November 30, 2020 Print

It is widely known that the United States has trillions of dollars in federal debt, but the real contributing factors to the growing $27 trillion, are intentionally kept secret from the public eye. At the local level, a majority of states are in just as bad of shape. Unfunded liabilities, inflating revenue assumptions, and accounting savviness have allowed states to fabricate their true financial health and accumulate over $1.4 trillion in debt. 

Truth in Accounting (TIA) released their 11th annual Financial State of the States report to bring attention to impending financial disasters at the state level. While 49 states have some form of balanced budget provision (all except for Vermont), only 11 truly have enough money to pay all of their outstanding bills. TIA’s Financial State of the States report shows tax-payers how the debt will affect their current civic responsibilities. Thus, by dividing the amount of money owed by the number of state taxpayers TIA provides a tangible number highlighting the ‘Taxpayer Burden’ imposed by state debt.

As Sheila Weinberg, founder and CEO at TIA explained, most of the financial instability at the state level is a direct result of unrealistic government promises in relation to pensions and other retirement benefits. “What we find is that the states that are in bad shape are the ones that have gotten heavily into unfunded pensions and retiree debt,” she explained. “So the larger, more robust pension or retiree healthcare plans that you see, the governments seem to not be able to manage those.” 

While retirement benefits will not be paid until employees actually retire, they still represent current compensation costs. Since states generally use cash-basis budgeting, pensions and retiree healthcare liabilities are oftentimes not accounted for in state budgets. Politicians use cash-based budgeting to hide extra costs that have the potential to hurt them politically. This antiquated accounting method includes cash inflows and outflows, and checks written, but doesn’t address unfunded liabilities whatsoever. This year, state-level pension debt accounts for $855 billion. Truth in Accounting works tirelessly to expose bad budgeting practices such as cash-based budgeting through their in-depth analyses.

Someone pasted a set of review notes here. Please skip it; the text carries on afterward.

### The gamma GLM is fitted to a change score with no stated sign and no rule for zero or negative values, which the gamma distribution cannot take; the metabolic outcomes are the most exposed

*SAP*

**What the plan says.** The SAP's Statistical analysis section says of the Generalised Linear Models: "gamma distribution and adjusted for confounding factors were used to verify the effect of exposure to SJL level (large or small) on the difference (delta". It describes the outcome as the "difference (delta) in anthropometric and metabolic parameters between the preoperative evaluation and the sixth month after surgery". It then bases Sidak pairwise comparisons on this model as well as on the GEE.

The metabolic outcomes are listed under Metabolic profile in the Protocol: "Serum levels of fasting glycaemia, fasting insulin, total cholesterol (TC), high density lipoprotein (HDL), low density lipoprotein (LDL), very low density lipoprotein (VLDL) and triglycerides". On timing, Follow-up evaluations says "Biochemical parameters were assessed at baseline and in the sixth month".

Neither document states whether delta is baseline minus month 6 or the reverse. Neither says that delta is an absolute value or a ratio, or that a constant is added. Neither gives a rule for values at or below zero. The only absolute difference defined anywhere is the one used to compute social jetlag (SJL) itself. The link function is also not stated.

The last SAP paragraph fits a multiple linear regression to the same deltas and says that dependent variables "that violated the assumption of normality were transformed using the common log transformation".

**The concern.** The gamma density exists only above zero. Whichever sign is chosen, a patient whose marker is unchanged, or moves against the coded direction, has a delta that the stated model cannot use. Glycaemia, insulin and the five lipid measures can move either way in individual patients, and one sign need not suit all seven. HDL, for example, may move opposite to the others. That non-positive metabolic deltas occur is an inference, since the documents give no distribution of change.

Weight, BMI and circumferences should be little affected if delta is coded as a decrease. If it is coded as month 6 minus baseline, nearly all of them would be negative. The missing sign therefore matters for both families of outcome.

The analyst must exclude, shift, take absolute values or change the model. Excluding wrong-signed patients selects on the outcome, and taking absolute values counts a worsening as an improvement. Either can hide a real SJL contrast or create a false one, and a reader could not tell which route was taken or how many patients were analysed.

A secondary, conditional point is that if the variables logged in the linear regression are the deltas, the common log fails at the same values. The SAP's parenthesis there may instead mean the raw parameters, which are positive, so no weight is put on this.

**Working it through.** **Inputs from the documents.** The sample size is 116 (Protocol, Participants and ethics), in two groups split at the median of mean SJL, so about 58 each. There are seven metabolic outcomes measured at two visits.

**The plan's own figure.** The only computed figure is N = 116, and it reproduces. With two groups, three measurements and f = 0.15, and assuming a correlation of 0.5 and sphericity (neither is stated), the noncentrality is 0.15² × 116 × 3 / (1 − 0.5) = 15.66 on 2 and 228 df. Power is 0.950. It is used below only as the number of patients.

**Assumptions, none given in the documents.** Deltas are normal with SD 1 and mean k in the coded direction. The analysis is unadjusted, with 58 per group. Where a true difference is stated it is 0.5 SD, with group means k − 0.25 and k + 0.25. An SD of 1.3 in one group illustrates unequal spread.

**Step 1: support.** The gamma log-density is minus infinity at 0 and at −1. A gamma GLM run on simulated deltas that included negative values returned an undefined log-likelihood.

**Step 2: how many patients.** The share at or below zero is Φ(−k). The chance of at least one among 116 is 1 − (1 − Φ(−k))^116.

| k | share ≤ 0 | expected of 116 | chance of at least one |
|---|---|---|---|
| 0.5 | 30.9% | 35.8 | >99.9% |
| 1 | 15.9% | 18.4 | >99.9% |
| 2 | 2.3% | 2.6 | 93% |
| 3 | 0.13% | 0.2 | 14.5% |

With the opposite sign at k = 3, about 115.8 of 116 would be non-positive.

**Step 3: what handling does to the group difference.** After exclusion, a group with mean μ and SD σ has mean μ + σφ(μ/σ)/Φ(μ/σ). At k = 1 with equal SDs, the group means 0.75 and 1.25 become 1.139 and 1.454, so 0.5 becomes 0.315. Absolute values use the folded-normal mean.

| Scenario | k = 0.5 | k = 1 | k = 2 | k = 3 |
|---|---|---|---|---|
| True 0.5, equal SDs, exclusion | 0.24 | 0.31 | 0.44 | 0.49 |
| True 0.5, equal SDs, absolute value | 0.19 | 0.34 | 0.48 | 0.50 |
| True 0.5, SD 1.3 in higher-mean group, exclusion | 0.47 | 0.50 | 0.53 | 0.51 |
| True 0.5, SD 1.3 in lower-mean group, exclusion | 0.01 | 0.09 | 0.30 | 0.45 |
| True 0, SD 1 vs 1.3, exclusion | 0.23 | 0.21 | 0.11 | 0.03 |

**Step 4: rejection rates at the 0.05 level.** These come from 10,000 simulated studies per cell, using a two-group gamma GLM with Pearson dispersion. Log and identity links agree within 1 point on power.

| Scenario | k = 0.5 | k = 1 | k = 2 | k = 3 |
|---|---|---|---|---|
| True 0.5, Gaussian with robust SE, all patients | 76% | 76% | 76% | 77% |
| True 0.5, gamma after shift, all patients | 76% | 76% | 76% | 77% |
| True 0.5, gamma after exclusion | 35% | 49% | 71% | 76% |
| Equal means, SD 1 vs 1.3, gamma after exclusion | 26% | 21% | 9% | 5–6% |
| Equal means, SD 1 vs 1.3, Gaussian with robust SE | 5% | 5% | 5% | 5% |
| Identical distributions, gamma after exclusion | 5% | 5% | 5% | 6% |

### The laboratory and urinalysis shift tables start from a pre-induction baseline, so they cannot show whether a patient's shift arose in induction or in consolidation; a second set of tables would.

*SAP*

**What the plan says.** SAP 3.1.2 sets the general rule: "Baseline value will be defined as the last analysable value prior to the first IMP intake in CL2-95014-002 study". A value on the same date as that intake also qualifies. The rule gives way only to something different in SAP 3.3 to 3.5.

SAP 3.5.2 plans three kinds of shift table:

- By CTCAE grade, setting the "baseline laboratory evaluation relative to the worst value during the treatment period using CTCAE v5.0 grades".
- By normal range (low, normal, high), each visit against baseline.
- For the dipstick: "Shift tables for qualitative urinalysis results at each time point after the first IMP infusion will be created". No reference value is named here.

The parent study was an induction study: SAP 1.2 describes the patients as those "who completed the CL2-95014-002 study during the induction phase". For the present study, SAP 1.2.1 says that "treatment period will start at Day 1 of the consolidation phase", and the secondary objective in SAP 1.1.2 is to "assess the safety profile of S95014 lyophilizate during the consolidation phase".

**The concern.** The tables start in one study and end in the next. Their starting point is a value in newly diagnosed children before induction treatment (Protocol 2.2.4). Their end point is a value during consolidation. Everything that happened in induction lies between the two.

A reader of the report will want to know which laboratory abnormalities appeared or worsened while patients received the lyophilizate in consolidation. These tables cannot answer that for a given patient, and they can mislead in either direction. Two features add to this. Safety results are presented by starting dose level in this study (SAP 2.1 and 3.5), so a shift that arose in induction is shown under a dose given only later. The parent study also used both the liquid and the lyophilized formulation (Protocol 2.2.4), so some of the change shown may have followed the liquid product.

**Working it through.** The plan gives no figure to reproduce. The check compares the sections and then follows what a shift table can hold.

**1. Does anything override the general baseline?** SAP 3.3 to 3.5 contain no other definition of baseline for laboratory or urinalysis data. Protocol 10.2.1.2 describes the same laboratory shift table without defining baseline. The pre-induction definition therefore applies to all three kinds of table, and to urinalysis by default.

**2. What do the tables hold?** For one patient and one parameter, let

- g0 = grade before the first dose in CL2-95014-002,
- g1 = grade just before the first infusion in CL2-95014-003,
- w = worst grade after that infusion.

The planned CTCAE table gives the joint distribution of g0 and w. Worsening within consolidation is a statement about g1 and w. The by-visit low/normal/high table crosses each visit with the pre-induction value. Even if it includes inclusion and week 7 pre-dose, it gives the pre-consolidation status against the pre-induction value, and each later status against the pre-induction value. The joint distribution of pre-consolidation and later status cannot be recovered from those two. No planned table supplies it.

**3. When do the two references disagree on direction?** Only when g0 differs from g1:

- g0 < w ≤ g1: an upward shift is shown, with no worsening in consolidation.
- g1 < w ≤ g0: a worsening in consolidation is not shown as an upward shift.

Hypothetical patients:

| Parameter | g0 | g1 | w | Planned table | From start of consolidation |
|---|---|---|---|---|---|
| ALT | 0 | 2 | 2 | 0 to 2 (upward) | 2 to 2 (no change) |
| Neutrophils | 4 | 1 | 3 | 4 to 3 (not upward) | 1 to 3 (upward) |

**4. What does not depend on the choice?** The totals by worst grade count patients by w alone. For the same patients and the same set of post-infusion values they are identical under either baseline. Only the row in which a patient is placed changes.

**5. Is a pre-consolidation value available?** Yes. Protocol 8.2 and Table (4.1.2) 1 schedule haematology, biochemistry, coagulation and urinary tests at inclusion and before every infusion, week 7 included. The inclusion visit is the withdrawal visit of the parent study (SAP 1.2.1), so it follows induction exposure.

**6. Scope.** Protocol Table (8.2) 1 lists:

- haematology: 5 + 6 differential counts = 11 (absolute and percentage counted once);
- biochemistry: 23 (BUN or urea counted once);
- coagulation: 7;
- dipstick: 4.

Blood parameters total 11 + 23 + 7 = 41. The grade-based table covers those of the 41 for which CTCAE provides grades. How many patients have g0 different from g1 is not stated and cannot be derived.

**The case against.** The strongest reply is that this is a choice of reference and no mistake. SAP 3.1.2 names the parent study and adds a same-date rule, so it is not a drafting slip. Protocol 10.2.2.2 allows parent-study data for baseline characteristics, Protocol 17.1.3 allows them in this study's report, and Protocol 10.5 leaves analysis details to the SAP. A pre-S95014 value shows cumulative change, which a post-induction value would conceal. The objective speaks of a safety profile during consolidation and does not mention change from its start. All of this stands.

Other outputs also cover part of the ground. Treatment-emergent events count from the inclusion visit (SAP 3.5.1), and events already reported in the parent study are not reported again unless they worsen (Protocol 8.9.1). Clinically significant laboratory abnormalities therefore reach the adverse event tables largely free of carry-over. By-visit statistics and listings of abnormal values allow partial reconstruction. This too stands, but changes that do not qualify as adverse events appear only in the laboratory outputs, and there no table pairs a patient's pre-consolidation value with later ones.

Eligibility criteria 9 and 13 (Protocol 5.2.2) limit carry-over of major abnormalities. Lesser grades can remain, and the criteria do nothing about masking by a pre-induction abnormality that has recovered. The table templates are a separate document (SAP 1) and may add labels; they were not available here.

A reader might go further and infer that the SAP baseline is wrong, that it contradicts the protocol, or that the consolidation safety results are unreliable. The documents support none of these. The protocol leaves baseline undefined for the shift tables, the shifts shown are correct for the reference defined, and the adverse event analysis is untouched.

State-level accounting is regulated by the Governmental Accounting Standards Board (GASB), who points out that the intent of these regulations is to “require financial and spending practices that enable governmental entities to avoid financial difficulty and to live within their means.” Another objective of balanced budget requirements is accountability; elected officials should be accountable for the tax dollars they spend. They should not be able to shift the burden of paying for current services and benefits to future taxpayers. Additionally, state-level insolvency makes it almost impossible for states to manage unexpected crises (say, an international pandemic). 

“We’re encouraging everyone to work with us and send an email to GASB,” concluded Weinberg, “to say ‘Hey, you need to change this accounting so I can go to my government’s audited financial statement, and find a good accounting of the general fund so I can determine if the budget was truly balanced.’”